Very little surprises Benson Pulikkottil and Lily Daniali anymore. At Swedish Medical Center’s Burn and Reconstructive Center in Englewood and the LaVie Institute—Pulikkottil and Daniali’s private practice in Lone Tree—the husband-and-wife team of plastic surgeons specializes in both reconstructive and aesthetic procedures, from complex skin grafts and post-cancer breast augmentations to face-lifts and rhinoplasties. They’ve had the training to be able to help trauma patients, including an avid hunter who needed facial reconstruction after he was mauled by a grizzly bear in Wyoming, a Pueblo man whose right hand was shattered during a fireworks incident, and a Castle Rock resident who was critically burned and injured in a houseboat explosion.

“We take care of people from all walks of life, many of whom have had something traumatic happen to them,” Daniali says. For many patients, that trauma can result in mental anguish that lasts long after they’ve healed physically. “When you’ve had something terrible happen to you, it’s hard to understand how to fit that into your life outside of the hospital,” Daniali says. “Often, our patients have had their independence taken away from them or must make real changes to their lives. People become depressed and have a very hard time with that.”

Daniali and Pulikkottil, fortysomethings with two young children, have been lucky to sidestep the anguish they see in so many of their patients, but that doesn’t mean they don’t need a little help with their mental health on occasion, too. The couple’s favorite way to de-stress and lift their spirits is by spending time outdoors. “We love to fly-fish; we love to hike. We turn to the beauty of Colorado to help replenish our cups,” Daniali says. Several years ago, the notion of healing through nature sparked an idea: What if they created a serene space with direct access to the wilderness that they could open up to group retreats for burn patients?

The couple searched for a property that could act as a peaceful refuge for years before finding a nearly 4,000-square-foot home situated on about 10 acres of piñon woodlands in Aspen Valley, just outside of Carbondale. Although they knew the house would need a cosmetic overhaul, “I kind of fell in love with it when I first saw the pictures,” Daniali says.

Built in 1979, the five-bedroom house had a quintessential mountain aesthetic. Orange-toned pine wall paneling and flooring covered nearly every square foot; a river-rock fireplace towered in the great room; and there was no shortage of antler chandeliers or trophy heads. The original design scheme was far from the light-and-airy look Daniali and Pulikkottil envisioned for their high-country sanctuary, but they coveted the home’s charming architectural details and just-remote-enough location. They closed on it in late 2021.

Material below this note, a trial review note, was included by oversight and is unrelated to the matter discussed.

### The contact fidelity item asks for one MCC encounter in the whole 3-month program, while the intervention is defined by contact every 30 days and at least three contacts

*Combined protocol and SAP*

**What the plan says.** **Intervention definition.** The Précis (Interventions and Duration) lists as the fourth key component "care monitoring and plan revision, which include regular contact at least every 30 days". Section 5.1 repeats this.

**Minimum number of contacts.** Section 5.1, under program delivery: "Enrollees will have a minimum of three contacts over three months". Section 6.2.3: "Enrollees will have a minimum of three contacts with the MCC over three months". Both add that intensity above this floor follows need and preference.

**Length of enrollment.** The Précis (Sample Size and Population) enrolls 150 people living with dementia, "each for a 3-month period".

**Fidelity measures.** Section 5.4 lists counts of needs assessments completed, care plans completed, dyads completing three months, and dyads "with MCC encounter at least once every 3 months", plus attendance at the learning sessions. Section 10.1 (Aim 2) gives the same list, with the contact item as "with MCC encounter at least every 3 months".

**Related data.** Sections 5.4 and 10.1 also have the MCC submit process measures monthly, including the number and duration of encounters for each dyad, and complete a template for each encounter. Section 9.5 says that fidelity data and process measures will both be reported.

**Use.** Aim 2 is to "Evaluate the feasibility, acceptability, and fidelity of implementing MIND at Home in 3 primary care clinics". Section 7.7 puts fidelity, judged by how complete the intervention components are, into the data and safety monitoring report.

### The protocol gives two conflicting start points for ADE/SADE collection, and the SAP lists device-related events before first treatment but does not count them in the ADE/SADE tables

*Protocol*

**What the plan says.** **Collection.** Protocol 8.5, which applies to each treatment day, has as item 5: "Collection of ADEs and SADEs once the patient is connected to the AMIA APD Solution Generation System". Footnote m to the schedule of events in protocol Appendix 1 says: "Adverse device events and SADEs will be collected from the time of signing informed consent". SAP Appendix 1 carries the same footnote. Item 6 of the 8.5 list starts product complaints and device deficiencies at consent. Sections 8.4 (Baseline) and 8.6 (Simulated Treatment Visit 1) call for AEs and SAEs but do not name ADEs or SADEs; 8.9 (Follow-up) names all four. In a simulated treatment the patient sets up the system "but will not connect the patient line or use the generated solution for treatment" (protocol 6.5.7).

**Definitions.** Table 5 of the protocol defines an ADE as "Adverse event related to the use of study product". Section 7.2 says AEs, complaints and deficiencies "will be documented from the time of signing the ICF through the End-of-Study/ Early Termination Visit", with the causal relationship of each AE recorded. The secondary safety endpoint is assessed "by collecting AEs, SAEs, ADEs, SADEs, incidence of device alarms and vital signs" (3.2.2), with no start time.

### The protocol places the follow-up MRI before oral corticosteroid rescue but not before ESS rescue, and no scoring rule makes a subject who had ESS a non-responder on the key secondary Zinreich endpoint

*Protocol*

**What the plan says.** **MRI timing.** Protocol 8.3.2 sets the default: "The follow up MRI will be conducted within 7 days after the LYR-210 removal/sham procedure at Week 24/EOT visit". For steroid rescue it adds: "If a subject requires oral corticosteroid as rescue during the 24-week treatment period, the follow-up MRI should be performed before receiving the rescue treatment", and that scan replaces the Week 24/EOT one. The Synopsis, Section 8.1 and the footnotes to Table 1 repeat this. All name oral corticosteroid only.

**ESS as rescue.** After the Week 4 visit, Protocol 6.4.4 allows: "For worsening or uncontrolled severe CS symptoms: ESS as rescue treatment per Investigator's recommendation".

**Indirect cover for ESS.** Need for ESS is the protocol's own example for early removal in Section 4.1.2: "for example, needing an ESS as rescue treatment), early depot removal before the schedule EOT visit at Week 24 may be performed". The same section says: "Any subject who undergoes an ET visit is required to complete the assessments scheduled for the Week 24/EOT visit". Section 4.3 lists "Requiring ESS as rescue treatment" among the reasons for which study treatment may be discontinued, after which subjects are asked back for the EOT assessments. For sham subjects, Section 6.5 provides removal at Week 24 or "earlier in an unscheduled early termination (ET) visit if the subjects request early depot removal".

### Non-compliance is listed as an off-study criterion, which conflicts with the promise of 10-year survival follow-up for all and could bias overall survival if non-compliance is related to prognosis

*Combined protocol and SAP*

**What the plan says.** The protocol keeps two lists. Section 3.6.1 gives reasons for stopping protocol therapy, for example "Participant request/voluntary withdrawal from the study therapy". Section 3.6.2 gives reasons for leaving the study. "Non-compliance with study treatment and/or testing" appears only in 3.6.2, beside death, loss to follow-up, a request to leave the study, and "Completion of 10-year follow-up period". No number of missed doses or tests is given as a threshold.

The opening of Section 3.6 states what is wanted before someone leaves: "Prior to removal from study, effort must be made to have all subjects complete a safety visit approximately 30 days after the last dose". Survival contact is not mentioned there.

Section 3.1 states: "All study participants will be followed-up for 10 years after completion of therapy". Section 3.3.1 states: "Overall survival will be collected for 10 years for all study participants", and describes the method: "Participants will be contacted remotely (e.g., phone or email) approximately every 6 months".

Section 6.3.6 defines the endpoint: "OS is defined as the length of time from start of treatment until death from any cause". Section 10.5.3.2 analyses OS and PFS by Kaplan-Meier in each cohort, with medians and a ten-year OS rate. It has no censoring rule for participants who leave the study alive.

The couple tasked Denver designer Caitlin Pappas of Nest Out West with giving the home a modern update that still felt authentic to its setting. “We wanted it to be serene, warm, inviting, and luxurious for their patients and families, because they’re going through a rough time,” Pappas says. “We wanted it to be a treat for them.” After making a few changes to open up the main floor—including removing an obstructive partition wall and a clunky second-floor landing in the great room—Pappas painted the walls and ceiling a soothing white hue and replaced the pine flooring with wide-plank oak.

living room with fireplace
Above the great room fireplace, a Samsung Frame TV enclosed by a gilded frame doubles as an art piece. Photo by Kimberly Gavin with styling by Natalie Warady

In the great room, the river-rock fireplace was swapped out in favor of a modern marble surround and a tapered facade. The existing French doors were painted black for contrast against the white walls, and Pappas chose two-tier brass chandeliers for a touch of glamour. To warm the space and provide a sense of place, Pappas left the pine beams in their original state. “We were going for a cozy modern chalet vibe,” she says. “We didn’t want to modernize it too much and make it feel like a city house; we were going for the juxtaposition of modern and rustic.”

To achieve that goal, Pappas outfitted the home with antiques and secondhand items, including the guest room’s bedside chest, sourced from Rare Finds Warehouse in Denver, and the great room’s piano and primary bedroom’s antler chandelier, both left behind by the previous owners. A combination of calming earth tones, brass accents, and tactile fabrics and furnishings provides an elegant feel throughout.

With enough space to sleep 15 people, the updated home is equipped to host a crowd—whether it be Daniali and Pulikkottil’s patients and their families, their own friends and family, or even a small wedding party or business retreat. (The home became available for rent on Airbnb in June 2023; free therapeutic retreats for patients likely won’t begin until the fall.) “The house is designed around gathering places,” Daniali says. “The game area in the great room, the fireplace, the kitchen island—it’s all about little spots where you can have intimate conversations and have fun and laugh together.”

And with its secluded setting that provides convenient access to trails, open space, the Roaring Fork River, and ski slopes, the home is a restorative escape. “When you go there,” says Pulikkottil, “your blood pressure will drop.” Says Daniali: “Our hope is that this property will be a place where people can fill their own cups with the beauty of the surroundings.”